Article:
- Wireless Control of Canon EOS DSLRs with DSLR Controller and TP-Link MR3040 W...
- Review of the 18” f/5 Otte binodobson
- Wireless Telescope Control for Celestron (and Compatible) Scopes
- A Review of Teeter STS18
- MesuMount 200 Review
- First Light with the Prototype 8x42 Space WalkerTM 3D Binoculars
- INTERSTELLARUM DEEP-SKY ATLAS (FIELD EDITION) REVIEW
- THE BAADER BBHS-SITALL SILVER DIAGONAL
- Explore Scientific AR 102
- Review: davejlec's Paralellogram Mount
- Annals of the Deep Sky, Volumes One and Two
- Discovery 17.5” Split Tube Dobsonian Telescope
- REVIEW OF SUMERIAN OPTICS ALKAID 16” TRAVEL SCOPE
- Astrotrac TP3065 Pier Review
- Apo-tmosphere: Gutekunst ADC Review
CNers have asked about a donation box for Cloudy Nights over the years, so here you go. Donation is not required by any means, so please enjoy your stay.
When doing astrophotography, most of us use a laptop for camera control, autoguiding and image display. At public outreach stargazes we often just want to take a single time exposure in order to show visitors what 'that fuzzy blob' they see in the eyepiece really looks like, it's often not at all convenient to set up a laptop. A tablet is an excellent tool for image display, but there's still the problem of a USB cable from the tablet to the camera. Many tablets don't even have a full size USB connection or require a special adapter or cable, but they all have WiFi. That's great if you're using a camera that has WiFi capability but what about those DSLRs that don't? Enter the TP-Link MR3040 Wireless Router.
Sometimes, aperture fever can lead to a severe case of brain damage. The kind that compels you to make a purchase that by all acceptable standards would be considered insane. Such is the case for those who decide to buy a gigantic binoscope. Already much has been said about the huge disadvantages of the binodobson. After all, there must be a reason why almost no telescope manufacturing company offers them. But are these prejudices true or are they merely based on assumptions without any real experience to back them up? In order to find out, me and my friends of the astronomical society of Trentino in northern Italy have put my new 18” binodobson to the test.
This scope has been reviewed at great length in a comprehensive essay by William Paolini (http://www.cloudynights.com/page/articles/cat/user-reviews/first-impressions-of-the-lunt-152mm-f8-ed-apo-r2889), and I strongly recommend that prospective buyers study his excellent article. I will not repeat what he said except to emphasize that the scope has great optics, and nice fit and finish. It gives razor sharp views with no hint of false color. Definitely this is a great scope for visual or photographic purposes! Using this scope is fairly intuitive for anyone familiar with common telescopes. Unfortunately the scope does not come with any sort of manual, so there are a few items that may not be obvious when you take delivery of it. Here I wish to bring up two matters that may be of interest to prospective buyers.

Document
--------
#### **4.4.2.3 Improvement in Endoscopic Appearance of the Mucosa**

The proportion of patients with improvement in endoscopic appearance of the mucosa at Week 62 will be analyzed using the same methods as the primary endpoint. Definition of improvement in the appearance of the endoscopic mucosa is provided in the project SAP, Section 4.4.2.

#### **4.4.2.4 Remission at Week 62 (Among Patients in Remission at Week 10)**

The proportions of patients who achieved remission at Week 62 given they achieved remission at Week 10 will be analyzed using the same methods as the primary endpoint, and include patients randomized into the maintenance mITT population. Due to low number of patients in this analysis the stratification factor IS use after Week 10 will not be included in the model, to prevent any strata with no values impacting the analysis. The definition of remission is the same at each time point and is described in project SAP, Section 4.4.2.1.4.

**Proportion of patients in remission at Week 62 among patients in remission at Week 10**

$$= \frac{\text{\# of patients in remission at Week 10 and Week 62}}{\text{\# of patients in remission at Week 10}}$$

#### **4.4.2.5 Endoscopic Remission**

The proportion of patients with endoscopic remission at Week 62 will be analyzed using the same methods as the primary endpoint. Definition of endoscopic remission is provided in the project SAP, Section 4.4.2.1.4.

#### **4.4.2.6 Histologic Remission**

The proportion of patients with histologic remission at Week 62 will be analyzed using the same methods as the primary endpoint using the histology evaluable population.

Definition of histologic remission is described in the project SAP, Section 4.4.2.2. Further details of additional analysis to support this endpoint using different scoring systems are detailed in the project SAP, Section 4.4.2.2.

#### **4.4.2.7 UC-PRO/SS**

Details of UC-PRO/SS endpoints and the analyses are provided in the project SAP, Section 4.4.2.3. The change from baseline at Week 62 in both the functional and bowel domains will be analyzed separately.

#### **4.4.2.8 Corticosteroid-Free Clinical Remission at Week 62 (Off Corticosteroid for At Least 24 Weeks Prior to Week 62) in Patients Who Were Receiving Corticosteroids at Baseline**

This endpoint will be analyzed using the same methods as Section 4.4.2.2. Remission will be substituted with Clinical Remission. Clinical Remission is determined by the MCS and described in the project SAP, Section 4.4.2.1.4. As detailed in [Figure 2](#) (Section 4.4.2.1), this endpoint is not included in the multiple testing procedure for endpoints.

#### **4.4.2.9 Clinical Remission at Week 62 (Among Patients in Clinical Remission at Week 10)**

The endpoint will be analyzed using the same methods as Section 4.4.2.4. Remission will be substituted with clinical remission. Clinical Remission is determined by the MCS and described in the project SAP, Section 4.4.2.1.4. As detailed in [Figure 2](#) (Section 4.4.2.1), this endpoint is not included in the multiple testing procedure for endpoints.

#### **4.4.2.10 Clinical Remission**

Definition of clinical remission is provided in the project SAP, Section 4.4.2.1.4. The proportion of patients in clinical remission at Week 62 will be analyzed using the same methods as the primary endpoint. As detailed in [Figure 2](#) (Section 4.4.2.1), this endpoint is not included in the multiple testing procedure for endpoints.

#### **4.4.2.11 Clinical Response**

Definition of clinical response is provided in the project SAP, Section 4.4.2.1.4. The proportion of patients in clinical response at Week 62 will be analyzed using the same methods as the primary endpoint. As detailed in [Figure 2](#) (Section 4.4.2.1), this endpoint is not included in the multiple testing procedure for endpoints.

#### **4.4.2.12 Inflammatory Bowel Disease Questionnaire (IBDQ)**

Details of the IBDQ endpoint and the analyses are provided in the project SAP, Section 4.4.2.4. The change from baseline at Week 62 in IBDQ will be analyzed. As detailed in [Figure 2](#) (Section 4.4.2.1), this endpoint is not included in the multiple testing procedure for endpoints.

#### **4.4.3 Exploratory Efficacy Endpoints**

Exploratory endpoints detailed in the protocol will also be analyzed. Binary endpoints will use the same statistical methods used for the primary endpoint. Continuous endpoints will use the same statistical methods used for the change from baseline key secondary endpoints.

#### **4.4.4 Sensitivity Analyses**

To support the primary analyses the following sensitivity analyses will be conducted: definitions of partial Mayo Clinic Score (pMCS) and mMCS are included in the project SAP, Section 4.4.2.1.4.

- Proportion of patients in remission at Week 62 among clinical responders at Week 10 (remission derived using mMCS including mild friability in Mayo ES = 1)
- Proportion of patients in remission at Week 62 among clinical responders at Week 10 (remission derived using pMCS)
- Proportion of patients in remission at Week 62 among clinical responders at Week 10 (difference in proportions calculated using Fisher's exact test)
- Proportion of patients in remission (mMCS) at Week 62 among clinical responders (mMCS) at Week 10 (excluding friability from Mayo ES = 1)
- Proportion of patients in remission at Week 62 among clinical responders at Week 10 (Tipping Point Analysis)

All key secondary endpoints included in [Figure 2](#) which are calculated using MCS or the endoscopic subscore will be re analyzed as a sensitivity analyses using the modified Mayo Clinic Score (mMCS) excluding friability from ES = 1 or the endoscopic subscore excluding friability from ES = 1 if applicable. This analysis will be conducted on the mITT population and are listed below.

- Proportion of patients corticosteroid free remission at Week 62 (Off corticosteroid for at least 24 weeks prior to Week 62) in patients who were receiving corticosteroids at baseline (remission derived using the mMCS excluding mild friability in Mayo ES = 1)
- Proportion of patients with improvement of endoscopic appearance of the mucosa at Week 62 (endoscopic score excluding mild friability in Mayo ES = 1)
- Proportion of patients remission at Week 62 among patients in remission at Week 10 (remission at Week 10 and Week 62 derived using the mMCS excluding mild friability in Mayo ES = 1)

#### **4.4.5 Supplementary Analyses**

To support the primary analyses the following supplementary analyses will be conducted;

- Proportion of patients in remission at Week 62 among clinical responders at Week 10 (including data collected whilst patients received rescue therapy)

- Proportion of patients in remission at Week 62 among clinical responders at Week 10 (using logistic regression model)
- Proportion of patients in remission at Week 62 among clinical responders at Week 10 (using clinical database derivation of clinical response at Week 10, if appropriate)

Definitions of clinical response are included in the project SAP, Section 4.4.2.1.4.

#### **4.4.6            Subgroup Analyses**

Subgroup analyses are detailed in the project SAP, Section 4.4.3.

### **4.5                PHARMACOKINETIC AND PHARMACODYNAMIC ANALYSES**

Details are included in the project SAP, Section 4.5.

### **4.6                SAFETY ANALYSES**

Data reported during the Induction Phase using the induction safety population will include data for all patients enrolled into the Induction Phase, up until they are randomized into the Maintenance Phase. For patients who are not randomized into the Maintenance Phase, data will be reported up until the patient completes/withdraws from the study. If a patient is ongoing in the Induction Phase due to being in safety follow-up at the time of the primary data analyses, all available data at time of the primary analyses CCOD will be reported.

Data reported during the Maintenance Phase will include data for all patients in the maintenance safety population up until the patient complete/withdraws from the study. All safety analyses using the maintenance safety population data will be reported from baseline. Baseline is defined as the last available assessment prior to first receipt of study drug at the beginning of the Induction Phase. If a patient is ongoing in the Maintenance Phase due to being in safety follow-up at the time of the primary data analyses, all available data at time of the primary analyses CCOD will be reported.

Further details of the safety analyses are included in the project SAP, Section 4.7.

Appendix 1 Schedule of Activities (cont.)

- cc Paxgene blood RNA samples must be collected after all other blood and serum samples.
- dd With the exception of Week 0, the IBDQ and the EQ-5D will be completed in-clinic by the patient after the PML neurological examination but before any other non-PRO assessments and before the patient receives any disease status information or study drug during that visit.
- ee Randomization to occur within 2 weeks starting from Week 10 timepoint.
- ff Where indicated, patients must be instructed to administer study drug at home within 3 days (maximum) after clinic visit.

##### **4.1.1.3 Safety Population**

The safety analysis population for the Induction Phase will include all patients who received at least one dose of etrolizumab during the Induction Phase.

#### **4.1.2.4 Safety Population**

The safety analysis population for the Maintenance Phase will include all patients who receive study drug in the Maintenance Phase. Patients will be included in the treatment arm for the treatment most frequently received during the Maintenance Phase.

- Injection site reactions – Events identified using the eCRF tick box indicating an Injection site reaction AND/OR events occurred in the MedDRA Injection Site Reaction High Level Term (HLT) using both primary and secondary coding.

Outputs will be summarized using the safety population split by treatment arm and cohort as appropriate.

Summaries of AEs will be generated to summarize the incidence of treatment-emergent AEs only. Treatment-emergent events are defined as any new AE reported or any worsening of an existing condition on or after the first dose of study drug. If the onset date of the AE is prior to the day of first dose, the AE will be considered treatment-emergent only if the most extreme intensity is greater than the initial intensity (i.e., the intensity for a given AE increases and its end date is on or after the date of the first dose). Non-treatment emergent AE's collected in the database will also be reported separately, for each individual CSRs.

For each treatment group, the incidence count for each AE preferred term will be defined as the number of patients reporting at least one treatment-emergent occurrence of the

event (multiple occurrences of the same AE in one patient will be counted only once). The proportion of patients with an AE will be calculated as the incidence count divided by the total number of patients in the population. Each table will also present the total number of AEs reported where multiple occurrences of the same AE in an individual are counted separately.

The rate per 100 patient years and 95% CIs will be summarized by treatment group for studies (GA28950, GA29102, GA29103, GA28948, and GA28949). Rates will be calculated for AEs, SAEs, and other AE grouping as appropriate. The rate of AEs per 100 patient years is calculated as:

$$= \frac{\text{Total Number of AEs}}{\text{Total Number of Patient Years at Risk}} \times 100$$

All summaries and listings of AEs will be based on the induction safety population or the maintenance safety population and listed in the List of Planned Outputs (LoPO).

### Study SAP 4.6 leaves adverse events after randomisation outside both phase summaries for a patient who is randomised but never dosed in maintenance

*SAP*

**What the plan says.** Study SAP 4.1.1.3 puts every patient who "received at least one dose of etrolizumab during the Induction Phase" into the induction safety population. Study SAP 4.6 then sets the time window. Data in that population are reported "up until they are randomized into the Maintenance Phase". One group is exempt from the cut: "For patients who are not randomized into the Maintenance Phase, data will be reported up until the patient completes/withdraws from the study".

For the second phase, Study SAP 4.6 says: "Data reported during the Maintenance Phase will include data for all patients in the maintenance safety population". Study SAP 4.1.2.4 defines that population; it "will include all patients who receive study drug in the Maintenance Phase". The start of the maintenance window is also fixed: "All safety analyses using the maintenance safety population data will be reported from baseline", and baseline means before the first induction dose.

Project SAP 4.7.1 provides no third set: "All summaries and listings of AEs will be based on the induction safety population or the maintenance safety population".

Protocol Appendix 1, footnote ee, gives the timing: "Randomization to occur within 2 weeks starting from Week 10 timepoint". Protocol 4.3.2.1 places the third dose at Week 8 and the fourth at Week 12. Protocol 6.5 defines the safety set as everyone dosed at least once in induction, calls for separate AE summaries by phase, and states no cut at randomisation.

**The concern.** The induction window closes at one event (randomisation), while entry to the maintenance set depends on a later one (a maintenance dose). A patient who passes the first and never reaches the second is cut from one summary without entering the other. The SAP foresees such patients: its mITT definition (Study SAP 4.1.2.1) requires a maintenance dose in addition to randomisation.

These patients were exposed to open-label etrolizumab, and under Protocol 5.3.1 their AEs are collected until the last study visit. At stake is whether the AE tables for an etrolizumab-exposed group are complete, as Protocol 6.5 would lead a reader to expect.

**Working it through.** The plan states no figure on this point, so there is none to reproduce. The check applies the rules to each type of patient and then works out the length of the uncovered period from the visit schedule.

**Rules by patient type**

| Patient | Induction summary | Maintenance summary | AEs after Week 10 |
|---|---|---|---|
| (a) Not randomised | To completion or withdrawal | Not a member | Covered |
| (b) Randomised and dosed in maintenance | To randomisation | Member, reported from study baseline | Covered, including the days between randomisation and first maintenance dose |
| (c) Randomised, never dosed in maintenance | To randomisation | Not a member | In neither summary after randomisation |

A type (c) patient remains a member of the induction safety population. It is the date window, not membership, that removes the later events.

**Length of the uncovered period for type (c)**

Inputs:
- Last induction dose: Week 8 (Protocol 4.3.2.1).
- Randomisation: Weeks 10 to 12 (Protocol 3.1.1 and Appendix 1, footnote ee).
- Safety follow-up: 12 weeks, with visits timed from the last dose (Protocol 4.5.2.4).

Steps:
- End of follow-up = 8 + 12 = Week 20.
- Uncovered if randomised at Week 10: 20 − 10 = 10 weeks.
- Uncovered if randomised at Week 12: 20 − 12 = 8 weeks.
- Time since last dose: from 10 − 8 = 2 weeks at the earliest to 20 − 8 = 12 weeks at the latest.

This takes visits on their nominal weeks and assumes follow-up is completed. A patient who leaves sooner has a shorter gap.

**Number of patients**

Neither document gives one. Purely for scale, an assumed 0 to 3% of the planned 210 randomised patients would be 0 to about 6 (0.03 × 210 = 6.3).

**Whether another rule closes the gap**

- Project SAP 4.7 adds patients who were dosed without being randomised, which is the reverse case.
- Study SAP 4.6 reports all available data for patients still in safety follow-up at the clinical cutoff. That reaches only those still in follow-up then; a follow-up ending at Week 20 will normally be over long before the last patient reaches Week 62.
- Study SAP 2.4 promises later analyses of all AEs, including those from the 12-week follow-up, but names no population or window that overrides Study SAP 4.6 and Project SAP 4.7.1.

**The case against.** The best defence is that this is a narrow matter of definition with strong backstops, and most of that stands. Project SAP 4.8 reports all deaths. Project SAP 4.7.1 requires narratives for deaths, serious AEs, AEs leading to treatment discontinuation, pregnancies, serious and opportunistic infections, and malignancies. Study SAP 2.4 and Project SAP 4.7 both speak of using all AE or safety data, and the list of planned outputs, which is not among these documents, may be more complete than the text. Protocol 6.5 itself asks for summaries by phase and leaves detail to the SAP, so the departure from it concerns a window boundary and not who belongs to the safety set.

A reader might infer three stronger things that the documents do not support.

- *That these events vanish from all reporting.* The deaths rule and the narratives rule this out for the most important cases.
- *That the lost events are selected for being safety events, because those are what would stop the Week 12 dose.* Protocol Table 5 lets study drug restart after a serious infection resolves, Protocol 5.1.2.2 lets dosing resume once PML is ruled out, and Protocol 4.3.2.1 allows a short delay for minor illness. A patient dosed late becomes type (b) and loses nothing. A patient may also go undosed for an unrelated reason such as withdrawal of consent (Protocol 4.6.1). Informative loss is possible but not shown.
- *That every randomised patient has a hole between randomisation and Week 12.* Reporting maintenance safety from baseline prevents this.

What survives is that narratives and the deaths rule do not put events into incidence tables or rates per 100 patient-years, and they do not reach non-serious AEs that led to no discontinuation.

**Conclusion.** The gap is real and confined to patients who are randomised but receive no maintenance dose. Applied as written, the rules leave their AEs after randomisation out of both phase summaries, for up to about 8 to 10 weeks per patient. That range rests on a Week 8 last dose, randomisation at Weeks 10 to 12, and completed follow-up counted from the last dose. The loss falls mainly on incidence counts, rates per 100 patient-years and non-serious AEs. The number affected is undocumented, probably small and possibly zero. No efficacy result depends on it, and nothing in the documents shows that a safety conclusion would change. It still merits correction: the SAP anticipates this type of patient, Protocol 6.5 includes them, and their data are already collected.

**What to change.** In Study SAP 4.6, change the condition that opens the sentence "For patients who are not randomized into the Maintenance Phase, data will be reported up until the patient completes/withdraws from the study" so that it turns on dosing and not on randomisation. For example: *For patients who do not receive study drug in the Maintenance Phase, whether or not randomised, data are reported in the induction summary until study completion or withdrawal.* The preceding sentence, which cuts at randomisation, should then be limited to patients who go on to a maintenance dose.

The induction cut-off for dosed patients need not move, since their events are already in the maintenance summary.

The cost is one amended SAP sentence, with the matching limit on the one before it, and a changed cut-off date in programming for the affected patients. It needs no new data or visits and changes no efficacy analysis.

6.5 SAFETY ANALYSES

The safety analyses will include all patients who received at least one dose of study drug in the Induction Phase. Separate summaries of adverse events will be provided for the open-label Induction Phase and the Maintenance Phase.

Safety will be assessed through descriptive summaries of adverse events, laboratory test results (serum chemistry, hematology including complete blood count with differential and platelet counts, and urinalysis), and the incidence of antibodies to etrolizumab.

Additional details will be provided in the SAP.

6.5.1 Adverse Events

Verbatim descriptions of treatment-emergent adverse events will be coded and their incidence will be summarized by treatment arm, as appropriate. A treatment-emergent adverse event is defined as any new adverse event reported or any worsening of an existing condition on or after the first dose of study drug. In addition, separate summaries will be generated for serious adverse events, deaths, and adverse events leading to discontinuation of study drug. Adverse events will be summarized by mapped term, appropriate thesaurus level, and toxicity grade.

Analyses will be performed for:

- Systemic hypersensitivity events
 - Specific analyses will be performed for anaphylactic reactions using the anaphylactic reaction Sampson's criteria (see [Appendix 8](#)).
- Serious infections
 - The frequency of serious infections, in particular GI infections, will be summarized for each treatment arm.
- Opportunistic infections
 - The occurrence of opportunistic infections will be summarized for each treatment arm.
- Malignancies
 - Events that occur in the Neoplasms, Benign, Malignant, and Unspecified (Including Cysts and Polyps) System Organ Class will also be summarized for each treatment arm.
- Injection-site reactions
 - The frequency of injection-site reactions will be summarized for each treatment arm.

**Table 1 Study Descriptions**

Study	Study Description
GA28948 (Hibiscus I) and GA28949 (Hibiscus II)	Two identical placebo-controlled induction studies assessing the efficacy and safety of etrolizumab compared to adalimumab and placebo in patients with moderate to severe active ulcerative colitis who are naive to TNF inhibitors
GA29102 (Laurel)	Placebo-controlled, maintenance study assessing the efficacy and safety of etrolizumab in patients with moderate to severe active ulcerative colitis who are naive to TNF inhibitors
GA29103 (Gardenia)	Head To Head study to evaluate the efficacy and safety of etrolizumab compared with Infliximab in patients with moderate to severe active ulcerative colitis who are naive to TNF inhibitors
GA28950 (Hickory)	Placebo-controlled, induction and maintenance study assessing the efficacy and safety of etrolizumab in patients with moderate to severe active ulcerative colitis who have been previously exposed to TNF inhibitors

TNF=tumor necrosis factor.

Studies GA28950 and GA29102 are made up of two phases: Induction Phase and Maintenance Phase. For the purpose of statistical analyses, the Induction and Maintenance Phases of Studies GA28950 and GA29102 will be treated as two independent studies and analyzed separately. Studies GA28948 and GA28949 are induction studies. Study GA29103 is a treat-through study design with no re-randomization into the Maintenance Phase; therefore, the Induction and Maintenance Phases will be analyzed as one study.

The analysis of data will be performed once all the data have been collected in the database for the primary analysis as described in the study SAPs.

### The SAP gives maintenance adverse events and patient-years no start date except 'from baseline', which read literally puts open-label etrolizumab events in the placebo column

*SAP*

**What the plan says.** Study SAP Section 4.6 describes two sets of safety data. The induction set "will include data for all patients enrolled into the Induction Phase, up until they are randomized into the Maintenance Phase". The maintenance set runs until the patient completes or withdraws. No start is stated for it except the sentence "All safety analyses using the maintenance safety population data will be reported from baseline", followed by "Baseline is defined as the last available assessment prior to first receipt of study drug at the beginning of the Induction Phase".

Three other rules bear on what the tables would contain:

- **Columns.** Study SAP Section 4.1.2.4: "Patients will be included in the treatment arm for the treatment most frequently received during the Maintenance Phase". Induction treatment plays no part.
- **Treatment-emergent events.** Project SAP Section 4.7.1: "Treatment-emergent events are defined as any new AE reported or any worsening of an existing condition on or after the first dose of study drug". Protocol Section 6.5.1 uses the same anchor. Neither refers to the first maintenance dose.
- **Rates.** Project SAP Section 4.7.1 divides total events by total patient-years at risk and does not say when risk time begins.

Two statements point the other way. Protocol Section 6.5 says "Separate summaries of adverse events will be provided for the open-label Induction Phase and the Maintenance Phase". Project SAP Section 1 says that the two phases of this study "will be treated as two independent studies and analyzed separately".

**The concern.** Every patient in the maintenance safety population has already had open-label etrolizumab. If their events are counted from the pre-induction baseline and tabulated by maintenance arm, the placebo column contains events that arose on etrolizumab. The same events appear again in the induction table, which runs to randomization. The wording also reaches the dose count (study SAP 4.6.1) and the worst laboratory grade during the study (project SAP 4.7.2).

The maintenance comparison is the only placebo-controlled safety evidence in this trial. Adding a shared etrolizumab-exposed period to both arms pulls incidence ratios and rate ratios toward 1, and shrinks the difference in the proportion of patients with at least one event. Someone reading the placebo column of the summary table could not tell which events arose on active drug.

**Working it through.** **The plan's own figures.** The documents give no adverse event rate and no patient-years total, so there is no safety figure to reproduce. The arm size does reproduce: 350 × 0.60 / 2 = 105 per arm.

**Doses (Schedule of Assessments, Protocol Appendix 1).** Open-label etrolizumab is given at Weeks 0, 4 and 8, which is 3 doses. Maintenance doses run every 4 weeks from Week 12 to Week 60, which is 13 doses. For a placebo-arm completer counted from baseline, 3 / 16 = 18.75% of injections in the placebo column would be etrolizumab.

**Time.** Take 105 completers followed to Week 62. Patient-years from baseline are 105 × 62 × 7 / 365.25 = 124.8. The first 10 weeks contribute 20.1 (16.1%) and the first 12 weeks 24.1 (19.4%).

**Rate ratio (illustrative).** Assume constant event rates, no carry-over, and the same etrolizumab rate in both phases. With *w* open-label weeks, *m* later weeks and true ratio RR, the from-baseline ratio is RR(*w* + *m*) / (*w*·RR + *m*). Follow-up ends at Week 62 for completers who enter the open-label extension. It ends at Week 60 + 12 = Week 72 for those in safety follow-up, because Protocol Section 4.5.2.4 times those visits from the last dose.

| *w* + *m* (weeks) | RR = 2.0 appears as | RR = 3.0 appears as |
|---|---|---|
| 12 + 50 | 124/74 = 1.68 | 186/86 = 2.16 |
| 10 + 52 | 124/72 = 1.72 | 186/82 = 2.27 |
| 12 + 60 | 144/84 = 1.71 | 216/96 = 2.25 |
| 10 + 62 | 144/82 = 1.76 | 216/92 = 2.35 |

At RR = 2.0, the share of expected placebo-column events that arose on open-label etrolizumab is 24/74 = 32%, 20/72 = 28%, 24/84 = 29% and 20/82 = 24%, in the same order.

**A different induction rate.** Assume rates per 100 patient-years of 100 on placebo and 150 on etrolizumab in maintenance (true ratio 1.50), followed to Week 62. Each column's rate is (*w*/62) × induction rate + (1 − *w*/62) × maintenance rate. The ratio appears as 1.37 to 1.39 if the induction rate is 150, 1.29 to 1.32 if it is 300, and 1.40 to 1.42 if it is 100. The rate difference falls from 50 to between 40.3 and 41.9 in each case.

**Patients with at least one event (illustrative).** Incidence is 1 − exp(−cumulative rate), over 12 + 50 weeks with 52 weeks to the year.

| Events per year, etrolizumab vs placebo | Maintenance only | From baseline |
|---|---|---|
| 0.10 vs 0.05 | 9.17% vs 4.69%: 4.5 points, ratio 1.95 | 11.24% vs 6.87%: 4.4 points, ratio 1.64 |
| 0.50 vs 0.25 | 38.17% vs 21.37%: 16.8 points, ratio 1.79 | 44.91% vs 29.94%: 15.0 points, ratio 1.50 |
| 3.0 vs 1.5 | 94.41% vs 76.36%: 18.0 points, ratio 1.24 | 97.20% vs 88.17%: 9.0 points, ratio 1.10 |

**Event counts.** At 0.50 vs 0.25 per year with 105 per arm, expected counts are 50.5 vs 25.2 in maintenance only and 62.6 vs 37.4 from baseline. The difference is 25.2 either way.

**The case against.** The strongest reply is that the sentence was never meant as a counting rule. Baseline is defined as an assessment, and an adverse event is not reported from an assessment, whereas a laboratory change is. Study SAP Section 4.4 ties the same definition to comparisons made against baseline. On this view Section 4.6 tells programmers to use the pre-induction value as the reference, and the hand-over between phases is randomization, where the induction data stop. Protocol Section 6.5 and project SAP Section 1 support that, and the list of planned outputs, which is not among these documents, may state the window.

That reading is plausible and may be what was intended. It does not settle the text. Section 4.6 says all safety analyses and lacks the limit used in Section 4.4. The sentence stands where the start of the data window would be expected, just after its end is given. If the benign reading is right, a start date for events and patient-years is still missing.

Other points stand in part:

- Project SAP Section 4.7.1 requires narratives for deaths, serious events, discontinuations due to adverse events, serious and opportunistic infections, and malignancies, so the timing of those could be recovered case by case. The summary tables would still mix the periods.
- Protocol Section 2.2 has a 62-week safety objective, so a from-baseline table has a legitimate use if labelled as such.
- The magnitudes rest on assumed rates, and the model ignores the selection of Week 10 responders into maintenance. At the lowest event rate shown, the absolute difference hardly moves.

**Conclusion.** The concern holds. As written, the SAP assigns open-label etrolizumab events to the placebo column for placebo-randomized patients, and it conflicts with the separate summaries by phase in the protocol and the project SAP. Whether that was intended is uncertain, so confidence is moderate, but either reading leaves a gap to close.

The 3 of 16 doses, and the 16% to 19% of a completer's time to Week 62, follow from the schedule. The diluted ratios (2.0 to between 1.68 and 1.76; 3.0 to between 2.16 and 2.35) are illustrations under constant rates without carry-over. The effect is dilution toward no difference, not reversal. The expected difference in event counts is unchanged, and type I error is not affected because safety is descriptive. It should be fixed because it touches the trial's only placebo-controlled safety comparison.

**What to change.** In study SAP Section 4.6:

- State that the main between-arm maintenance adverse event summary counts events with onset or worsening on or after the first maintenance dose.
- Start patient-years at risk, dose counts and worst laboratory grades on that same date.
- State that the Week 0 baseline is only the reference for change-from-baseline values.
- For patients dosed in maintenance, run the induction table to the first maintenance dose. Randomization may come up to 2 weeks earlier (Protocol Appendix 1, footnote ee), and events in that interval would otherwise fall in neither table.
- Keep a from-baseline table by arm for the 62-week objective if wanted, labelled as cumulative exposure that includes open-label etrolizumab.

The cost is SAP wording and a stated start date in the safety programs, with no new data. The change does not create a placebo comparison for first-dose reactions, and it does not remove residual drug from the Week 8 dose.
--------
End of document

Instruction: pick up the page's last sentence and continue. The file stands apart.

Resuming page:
Highlights: Comet Journal, Martian Landers, Meteor Showers, Autumnal Equinox, Planet Plotting, September Moon
Focus Constellations: Camelopardalis, Perseus, Cassiopeia, Andromeda, Pegasus, Cepheus, Cygnus, Lyra, Aquila, Ophiuchus, Hercules, Draco, Ursa Minor, Ursa Major, Bootes
More than four decades ago I happened upon dark skies quite by accident while on a cross country trip with my good friend Mike. The memory of that experience that has remained all these years is how the common Messier Objects and other DSO were all apparent with the naked eye, looking like bright fuzzy patches against the dark sky. Since then, my observing has primarily been only from suburban sites where the Milky Way is only rarely detectable. Today, I like many others, wonder what it would be like to observe at a truly dark site. We also wonder about what equipment we should take, whether it would be a waste to take such a trip and not acquire and bring the largest aperture telescope possible, and of course we wonder just how different the celestial objects we observe will appear at these darker skies.
Last month, I offered up two planetary nebulae for smaller apertures. This month, we again hunt for a pair of planetaries. This time, however, we may need a little more oomph to get the job done.
Highlights: Comet Journal, Martian Landers, Meteor Showers, Planet Plotting, August Moon
Focus Constellations: Perseus, Cassiopeia, Andromeda, Pegasus, Cepheus, Cygnus, Lyra, Aquila, Ophiuchus, Hercules, Draco, Ursa Minor, Ursa Major, Bootes
Here's a two'fer for you, a pair of challenges found within 1° of each other in the constellation Aquila the Eagle. Both of these planetary nebulae present interesting tests for smaller apertures, each in its own way.
This spring’s favorable placement of three major planets got me to thinking about how to put my scope on wheels. I was getting tired of lifting that awkward monster a few inches off the pavement and going umph-unk-umph-unk all the way up the driveway, hoping I wouldn’t snag a tripod foot between a pair of paving bricks (there is no such thing as flat ground in my suburb, par for the course around Denver).
Highlights: Comet Journal, Martian Landers, Meteor Showers, Planet Plotting, July Moon
Focus Constellations: Camelopardalis, Cassiopeia, Cepheus, Draco, Ursa Minor, Ursa Major, Bootes, Hercules, Lyra, Cygnus, Aquila, Ophiuchus, Libra, Virgo, Coma Berenices